02 Nov Understanding Actinic Keratosis
Many people haven’t heard of actinic keratosis even though it is a very common, and usually benign, skin condition. It is one of the most common reasons patients come to Spectrum Dermatology, though initially patients confuse actinic keratosis—or AK—with sun damage, age spots, or liver spots. AK is caused by ultraviolet (UV) damage, either from sun exposure or tanning beds, but it is different than the more mainstream brown spots most people experience as they get older or after receiving excessive sun damage.
Although AK is caused specifically by severe sun damage, the majority of AK instances are non-cancerous. However, some AK sites do develop into squamous cell carcinoma (SCC) if left untreated. This is why it is critical to know if you have AK or another type of hyperpigmentation and to undergo testing to see if the AK is pre-cancerous or not. Schedule an appointment with your dermatologist if you have any kind of spot or bump on your skin, but there are some things you can do to determine if you have AK prior to your appointment.
How Actinic Keratosis Shows Up
Do you have a rough patch on your skin, especially in an area that has seen a lot of sun? This skin imperfection might be actinic keratosis, and you can usually feel the affected spot before you see it. It is often described as feeling like sandpaper. These rough areas can be virtually any color, including skin-colored, red, pink, and even gray.
AK can also show up as a rough and scaly bump. It might be mistaken for pimples or skin irritation. Sometimes there is a collection of scaly, raised spots that look like an acne breakout that in reality is an actinic keratosis lesion. Alternatively, AK can present as a flat area that’s scaly and looks quite a bit like an age spot. This is more common in those who have more melanin in their skin.
AK on the Lips
Although AK can happen virtually anywhere on the body, it is especially common on the lips. However, it looks a little different on this part of the body. If you have dry, scaly lips that never seem to heal—or that heal and return to scaly—that might be AK. Oftentimes, AK on the lips seems a lot like bad chapping, but if there is also pallor to the dry, cracked skin it could actually be actinic keratosis. This could be on one lip or both.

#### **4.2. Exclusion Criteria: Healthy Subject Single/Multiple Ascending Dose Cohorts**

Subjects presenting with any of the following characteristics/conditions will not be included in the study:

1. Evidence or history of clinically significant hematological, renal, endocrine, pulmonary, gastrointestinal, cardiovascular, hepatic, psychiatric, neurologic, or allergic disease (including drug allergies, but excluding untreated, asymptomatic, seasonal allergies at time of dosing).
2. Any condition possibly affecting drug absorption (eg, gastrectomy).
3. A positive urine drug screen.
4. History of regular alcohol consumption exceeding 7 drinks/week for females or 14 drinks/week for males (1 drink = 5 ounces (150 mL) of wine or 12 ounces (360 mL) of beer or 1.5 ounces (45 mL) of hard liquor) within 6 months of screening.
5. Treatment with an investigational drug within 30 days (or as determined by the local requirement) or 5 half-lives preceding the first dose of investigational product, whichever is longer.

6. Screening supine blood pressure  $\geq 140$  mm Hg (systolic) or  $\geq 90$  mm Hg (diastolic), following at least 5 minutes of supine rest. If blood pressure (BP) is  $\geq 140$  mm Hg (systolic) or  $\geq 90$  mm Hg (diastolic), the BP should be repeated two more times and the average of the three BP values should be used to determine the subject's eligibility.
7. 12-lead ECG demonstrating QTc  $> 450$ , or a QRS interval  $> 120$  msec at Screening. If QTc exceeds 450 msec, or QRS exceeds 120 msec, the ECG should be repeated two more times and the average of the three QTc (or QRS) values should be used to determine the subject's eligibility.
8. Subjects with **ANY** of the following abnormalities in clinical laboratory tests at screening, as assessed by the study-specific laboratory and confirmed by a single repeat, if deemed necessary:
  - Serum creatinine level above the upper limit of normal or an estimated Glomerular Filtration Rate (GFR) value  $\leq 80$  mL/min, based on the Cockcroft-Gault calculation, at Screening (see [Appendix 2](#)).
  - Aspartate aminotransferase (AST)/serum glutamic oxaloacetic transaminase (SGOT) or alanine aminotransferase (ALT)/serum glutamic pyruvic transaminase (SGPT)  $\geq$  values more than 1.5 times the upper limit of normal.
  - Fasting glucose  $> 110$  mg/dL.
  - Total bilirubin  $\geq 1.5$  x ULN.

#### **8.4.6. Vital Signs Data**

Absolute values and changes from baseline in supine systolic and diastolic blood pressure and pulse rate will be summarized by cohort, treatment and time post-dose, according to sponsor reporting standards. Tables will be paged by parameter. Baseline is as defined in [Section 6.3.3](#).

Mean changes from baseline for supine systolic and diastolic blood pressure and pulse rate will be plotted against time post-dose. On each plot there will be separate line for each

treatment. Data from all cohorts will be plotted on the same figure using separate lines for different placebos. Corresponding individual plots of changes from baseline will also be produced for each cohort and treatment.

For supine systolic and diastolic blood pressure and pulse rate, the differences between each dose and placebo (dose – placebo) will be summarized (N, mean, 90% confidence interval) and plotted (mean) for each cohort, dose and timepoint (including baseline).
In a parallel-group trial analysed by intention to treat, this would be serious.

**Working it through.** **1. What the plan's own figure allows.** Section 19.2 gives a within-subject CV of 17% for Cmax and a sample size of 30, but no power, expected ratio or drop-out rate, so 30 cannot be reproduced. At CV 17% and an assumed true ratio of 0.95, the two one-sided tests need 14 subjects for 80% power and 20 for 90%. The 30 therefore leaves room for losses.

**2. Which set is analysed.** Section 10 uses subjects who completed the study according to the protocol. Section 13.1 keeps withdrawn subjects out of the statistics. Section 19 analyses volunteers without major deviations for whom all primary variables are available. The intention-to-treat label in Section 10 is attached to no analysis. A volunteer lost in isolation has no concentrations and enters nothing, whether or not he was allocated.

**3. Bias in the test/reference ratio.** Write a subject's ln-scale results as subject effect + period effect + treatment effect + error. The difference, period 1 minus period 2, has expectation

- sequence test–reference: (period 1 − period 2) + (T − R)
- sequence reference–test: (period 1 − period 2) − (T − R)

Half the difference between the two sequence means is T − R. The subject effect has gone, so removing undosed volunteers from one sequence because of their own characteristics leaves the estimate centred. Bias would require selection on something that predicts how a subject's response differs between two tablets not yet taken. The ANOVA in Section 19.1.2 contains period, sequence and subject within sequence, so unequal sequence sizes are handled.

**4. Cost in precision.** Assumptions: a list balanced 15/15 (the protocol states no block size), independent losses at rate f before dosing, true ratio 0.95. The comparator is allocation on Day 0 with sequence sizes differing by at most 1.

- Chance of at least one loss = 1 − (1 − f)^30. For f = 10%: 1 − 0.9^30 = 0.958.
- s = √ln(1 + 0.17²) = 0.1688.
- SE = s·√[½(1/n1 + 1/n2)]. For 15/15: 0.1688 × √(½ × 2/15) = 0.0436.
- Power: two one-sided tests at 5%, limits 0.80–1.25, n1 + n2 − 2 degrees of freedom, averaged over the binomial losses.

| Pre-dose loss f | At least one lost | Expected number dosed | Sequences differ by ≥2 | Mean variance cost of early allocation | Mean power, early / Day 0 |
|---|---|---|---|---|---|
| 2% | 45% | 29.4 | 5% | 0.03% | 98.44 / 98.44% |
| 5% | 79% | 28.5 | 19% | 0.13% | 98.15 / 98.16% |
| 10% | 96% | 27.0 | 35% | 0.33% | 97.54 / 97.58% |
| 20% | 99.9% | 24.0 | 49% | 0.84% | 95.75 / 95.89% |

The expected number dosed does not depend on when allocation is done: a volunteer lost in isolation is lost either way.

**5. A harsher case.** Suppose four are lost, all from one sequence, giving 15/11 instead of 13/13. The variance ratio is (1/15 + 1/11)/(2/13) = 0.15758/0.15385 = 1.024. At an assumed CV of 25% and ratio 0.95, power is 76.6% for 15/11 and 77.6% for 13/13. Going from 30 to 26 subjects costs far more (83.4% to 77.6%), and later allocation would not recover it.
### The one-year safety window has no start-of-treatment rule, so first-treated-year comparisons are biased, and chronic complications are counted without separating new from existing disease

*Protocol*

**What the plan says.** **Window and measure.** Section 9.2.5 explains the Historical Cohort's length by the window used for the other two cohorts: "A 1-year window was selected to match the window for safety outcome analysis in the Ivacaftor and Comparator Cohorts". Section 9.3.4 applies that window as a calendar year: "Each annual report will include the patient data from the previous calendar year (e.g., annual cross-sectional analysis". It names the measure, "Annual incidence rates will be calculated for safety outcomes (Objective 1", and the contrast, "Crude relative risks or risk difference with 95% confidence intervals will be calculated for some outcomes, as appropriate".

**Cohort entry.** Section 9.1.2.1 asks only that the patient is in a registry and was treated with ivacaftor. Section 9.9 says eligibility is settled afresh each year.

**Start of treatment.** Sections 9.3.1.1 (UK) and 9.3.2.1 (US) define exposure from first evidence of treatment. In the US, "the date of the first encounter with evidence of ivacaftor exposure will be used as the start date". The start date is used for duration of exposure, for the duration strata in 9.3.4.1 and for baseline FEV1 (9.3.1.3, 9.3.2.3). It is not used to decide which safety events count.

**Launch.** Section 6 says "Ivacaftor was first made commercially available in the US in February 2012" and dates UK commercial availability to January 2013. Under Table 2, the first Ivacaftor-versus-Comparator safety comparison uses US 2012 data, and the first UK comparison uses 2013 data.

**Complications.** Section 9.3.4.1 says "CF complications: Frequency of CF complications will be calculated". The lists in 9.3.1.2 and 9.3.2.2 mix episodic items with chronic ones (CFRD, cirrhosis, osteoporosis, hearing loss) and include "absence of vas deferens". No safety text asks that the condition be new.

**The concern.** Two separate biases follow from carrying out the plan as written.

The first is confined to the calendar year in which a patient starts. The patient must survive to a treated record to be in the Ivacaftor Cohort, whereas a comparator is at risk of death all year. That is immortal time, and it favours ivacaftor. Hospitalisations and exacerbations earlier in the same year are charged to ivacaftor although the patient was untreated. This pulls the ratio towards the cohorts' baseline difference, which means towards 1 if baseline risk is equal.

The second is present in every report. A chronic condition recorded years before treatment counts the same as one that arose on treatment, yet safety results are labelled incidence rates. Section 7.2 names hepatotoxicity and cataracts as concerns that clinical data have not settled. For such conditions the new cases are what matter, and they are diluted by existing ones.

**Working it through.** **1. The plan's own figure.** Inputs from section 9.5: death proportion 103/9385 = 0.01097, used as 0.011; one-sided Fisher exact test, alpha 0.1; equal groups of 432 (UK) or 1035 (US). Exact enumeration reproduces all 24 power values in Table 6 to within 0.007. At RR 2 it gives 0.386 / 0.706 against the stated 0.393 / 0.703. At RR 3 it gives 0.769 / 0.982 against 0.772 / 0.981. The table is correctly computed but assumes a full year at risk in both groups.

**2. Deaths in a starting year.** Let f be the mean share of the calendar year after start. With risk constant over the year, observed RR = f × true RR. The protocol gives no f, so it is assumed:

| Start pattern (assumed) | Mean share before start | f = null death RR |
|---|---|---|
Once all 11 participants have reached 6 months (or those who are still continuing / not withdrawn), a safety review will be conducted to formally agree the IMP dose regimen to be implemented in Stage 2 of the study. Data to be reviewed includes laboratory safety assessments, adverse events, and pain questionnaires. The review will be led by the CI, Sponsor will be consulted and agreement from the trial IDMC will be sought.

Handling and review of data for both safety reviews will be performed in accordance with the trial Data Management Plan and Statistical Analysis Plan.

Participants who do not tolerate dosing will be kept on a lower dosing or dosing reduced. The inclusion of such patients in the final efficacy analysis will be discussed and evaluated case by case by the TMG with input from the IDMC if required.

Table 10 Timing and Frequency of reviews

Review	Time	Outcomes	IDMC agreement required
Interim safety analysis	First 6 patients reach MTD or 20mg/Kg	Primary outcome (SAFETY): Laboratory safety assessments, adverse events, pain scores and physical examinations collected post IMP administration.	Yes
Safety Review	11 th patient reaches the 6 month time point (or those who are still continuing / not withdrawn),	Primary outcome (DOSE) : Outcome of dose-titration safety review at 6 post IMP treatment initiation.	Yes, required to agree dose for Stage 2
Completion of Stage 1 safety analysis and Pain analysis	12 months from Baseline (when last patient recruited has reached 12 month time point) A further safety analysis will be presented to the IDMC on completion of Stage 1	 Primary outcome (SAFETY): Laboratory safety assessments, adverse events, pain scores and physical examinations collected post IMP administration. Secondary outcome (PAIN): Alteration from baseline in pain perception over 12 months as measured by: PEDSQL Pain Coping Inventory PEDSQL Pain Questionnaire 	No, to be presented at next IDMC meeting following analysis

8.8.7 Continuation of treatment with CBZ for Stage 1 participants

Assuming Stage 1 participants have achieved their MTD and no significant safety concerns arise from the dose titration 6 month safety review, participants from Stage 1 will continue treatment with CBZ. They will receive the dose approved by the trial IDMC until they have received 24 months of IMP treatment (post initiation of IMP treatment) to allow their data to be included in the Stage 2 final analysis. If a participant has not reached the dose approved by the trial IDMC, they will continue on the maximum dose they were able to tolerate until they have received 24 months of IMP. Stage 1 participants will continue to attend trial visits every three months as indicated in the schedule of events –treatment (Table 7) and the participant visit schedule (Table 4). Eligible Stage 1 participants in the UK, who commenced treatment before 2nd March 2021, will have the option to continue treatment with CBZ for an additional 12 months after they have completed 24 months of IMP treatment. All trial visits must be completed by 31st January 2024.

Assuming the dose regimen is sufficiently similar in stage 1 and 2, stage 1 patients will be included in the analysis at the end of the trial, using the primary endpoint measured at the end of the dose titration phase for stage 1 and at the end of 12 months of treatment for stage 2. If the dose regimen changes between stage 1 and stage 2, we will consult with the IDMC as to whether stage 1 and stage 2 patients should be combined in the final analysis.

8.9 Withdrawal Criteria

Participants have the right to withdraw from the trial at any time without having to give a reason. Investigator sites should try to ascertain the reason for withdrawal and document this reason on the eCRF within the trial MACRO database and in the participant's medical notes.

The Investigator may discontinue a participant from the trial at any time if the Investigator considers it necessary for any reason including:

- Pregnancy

AK on the lips can also look like white patches, with or without chapping or peeling. If it seems like you’ve lost spots of color on your lips, see a dermatologist immediately. Over time, that color loss might get more severe. In some cases, half or more of the lip’s color can disappear before a person sees their doctor.
Watching for Actinic Keratosis
Sometimes, actinic keratosis can look like a small horn erupting from the skin. These are the most severe cases of AK and most indicative of potential skin cancer. Bear in mind that AK has a variety of presentations, including a range of colors. Most cases of AK don’t hurt, but sometimes the lesions can itch, burn, be tender, bleed, and stick to your clothing. Ultimately, just like many skin conditions, AK can look, act, and feel many ways. Protect yourself and your skin by scheduling an appointment any time you notice something new or strange on the skin.
Those with a history of sun damage are at a higher risk for all types of skin issues including actinic keratosis and skin cancer. However, even people who are diligent about avoiding the sun and wearing sunscreen can develop AK or skin cancer. A yearly skin check performed by your dermatologist is the best way to keep your skin healthy. There are over 3,000 skin conditions, so it’s very easy for non-professionals to mistake one skin issue for another. The only way to know for certain what’s happening to your skin is by working with an expert.
If you notice a bump, lump, change in color, or anything else happening with your skin, now is the perfect time to see your dermatologist—even if you’ve had a skin check within the past 12 months. Call Spectrum Dermatology today at 480-948-8400.